Darkness Comes by John Lynch
Paperback: 386 pages
Publisher: Mandrill Press (28 Dec. 2019)
Ted has been many things……selfish, greedy, and even a murderer. How will he survive judgment day? Ted’s in a hotel room, with a woman named Bella, in the Canary Islands. He’s moments from death. In retrospect, he’d made it to the end and never paid for the drug dealing, gun running, or even the people he’s killed. Let the trial begin. St. Peter said, “It doesn’t look good. ”This other world, one we think of as the afterlife, isn’t as advertised. There is a God, but this Deity isn’t the God people imagine. Ted’s judgment day will peel back the layers of his life. Is there redemption to be found? Will the ruling be Heaven or Hell? Or is there something else? Before they can begin, Ted needs an advocate. After a lifetime of deceit, will anyone stand for him? You’ll love this clever look at a life, because what we see on the surface is often only a shade of the truth. Get it now.
ABOUT THE AUTHOR:
For 40+ years I was an international salesman; I’ve lived and worked on every continent except Antarctica. I was always a writer, though; the very first writing success I remember was standing on the stage of Benton Park Primary School in Newcastle upon Tyne at the age of ten, reading to the assembled school and parents a story I had written. It still gives me pleasure to know that one of my fellow pupils — a man I have dinner with once a year when I go back to Newcastle — was nagged all the way home that afternoon by his mother demanding, “Why can’t you write like John Lynch?”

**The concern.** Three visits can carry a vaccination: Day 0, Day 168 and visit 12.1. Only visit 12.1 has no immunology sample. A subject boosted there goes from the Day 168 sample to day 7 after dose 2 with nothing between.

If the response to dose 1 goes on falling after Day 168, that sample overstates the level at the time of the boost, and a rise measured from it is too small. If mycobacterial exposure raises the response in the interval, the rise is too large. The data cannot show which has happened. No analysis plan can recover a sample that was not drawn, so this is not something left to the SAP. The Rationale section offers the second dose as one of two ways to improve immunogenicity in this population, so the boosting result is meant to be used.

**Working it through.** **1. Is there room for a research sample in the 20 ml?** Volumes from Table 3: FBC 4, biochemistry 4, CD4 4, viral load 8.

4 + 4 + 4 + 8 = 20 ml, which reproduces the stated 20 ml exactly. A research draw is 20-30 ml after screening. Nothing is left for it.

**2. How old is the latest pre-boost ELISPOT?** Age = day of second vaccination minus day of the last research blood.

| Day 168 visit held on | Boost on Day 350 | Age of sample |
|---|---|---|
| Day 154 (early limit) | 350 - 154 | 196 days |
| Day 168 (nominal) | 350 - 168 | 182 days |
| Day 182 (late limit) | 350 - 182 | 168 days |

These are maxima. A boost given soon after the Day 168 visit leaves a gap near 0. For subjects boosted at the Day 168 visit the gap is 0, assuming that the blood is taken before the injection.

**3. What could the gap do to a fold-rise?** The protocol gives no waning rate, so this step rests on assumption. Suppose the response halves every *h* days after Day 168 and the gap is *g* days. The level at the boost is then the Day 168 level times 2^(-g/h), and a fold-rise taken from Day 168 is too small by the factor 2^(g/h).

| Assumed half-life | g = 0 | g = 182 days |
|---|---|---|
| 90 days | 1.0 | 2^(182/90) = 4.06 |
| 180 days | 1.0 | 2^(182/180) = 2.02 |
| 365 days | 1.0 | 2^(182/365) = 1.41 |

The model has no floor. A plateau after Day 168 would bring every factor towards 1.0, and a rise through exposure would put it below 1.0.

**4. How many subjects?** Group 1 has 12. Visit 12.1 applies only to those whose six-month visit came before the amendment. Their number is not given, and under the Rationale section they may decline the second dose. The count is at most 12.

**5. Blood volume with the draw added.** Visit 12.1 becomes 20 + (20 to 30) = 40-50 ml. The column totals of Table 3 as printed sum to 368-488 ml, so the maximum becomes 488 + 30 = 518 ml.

I sold my first freelance piece to Good Housekeeping Magazine in 1989 and that was a good year for me — it was also when I sold my first book to a publisher and my first short story to BBC Radio. (It’s called Bird and you can listen to it on my blog). My mother, the daughter of a Durham miner who first went down the pit when he was 12 years old, was proud that her son had a story on the radio — but even prouder that it was read by Clarrie Grundy from the long-running radio serial, The Archers.
I’ve ghost written about 50 books that have been published in other people’s names (you’ll find a video about that on my Author Page) as well as writing my own work. As me, I write under two names:
As R J Lynch for a series of five books set in County Durham (with one in the revolutionary American colonies) in the 1760s.
As John Lynch for contemporary fiction and two non-fiction books.
Twitter : @jlynchauthor
Alex knows she’s never been in this place before. Heaven for the most part is what you want it to be and for Alex that means gardens, streams and lonely places. This is a room in a building of grey stone. The building is a house, or was once, and it could be new or thousands of years old. In the room is a table about eight feet long. There is one person on each side of the table and another at the end. It’s helpful that the dead wear the clothes of their time and place; Alex places the woman on one side of the table in the twentieth century and somewhere in the West – Britain, America, maybe Germany although her jacket lacks German formality. The man opposite her is harder to date because as far as Alex knows that Arab gear went unchanged for centuries.